English as an International Language (EIL) is being debated quite a lot at the moment. The idea sounds fine to me in many ways- most interactions in English nowadays are between non-native speakers, so we should focus on international communication rather than solely attempting to teach learners to strive towards native speaker competence. The idea of familiarising students with the Englishes used by people from other nations and cultures makes sense as that is what most will have to do when they use their English in their lives.
A shift towards successful communication rather than concentrating on native speaker accuracy has a lot to recommend it, and on our forum, I rarely correct things if I understand them, unless the poster asks for corrections. I see a lot of natural communication there, where people manage to get their message across and where that is seen as the primary goal, though many want to be accurate too, which is similar to *Dr Jennifer Jenkins' idea that we should focus 'far more on intercultural communication and far less on what NSs do.'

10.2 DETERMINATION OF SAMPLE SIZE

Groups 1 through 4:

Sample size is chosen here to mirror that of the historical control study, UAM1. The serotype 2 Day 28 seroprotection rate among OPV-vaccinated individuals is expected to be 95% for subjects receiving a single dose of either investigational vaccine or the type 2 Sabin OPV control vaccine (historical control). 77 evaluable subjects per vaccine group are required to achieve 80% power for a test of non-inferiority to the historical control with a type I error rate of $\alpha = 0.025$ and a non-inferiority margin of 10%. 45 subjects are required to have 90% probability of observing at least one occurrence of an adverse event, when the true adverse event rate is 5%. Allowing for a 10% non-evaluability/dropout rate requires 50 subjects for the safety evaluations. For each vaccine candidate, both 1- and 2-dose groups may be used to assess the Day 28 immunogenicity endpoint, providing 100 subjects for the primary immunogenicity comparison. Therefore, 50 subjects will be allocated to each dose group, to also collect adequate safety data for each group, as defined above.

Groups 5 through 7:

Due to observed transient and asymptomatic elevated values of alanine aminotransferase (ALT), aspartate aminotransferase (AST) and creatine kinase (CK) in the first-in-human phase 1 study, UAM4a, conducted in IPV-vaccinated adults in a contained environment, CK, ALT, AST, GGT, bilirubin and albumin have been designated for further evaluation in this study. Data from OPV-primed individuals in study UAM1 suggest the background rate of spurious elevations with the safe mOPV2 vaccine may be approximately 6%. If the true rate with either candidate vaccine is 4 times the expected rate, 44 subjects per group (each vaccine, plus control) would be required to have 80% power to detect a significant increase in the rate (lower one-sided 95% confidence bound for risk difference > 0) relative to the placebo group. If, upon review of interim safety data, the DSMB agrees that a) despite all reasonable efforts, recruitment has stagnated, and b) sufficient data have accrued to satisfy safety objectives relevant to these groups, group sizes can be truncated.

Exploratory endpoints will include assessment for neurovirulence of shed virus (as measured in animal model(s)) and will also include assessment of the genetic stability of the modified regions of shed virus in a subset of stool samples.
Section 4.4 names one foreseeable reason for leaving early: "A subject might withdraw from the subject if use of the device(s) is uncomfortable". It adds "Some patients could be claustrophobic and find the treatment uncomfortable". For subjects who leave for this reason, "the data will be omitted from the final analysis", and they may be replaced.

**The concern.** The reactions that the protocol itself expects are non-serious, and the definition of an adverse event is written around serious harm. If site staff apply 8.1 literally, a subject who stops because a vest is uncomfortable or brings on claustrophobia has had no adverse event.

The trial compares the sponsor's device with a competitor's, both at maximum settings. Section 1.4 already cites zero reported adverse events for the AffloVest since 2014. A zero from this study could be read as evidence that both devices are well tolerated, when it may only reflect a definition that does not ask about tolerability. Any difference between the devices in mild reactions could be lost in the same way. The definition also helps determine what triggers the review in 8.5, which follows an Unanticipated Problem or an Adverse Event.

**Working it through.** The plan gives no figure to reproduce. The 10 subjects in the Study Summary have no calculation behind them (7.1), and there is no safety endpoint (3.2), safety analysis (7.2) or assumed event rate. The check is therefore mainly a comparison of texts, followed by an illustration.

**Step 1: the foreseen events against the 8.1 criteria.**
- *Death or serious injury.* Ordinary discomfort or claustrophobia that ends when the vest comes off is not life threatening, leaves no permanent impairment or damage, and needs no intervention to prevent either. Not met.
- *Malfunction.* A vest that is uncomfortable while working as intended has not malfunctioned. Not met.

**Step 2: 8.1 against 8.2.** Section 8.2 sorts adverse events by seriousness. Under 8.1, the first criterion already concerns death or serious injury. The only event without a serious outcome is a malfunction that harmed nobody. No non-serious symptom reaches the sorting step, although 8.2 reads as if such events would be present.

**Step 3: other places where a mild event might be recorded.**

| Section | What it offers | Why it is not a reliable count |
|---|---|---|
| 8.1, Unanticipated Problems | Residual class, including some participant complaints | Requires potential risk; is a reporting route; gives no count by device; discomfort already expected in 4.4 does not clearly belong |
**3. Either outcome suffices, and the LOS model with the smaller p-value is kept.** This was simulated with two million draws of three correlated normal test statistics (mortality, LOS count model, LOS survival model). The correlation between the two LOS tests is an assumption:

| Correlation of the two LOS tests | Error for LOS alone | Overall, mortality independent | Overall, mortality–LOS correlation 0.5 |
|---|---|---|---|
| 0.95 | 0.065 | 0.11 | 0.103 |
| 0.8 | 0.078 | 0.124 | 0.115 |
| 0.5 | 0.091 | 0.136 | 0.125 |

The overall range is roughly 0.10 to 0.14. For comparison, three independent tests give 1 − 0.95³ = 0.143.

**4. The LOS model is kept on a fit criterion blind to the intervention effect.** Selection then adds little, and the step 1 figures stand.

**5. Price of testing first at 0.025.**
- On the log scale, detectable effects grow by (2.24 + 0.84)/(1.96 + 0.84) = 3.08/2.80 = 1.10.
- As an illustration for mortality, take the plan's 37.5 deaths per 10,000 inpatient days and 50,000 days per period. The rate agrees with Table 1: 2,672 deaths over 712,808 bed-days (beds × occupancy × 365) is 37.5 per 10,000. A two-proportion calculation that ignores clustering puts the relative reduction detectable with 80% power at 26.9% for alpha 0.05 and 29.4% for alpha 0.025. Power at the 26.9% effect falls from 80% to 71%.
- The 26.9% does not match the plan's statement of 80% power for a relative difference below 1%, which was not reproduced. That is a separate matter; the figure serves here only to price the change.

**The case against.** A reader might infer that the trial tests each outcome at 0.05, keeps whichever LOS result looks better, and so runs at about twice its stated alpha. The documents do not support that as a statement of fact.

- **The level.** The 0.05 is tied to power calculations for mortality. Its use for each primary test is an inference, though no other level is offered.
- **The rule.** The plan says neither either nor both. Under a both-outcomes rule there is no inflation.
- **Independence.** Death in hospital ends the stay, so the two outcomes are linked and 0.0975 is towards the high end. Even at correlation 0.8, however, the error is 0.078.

However, the intractable conservatism of textbook publishers and examination boards is likely to ensure that the idea withers on the vine. By their very nature, most international forms of English differ from the accepted native speaker norms, dominated by British and American English, and these are what are taught and tested.
Like so many ideas, EIL will probably resurface in a unit of a coursebook, as a way of paying lip service to the idea, but is unlikely to become a major part of textbooks. Publishers want international books that cover the world, not things that deal with local issues and are geared for the international contact people from a specific region have. We'll see more units featuring the occasional native speaker and some token descriptions of features found in certain countries, like Japan or China, but I don't expect much more. Examinations are likely to do less- exams test Standard English, primarily grammar in one form or another in many cases, and these are the sticking point- people need exams to get into education or to get jobs, so the industry has to help students achieve these goals. Some of the ideas will filter through, but I don't expect major changes in the ESL world.
*Jenkins, J. (2004). 'ELF at the gate: the position of English as a Lingua Franca'. IATEFL Conference Report, Plenary 2004, Liverpool: IATEFL: 33-42.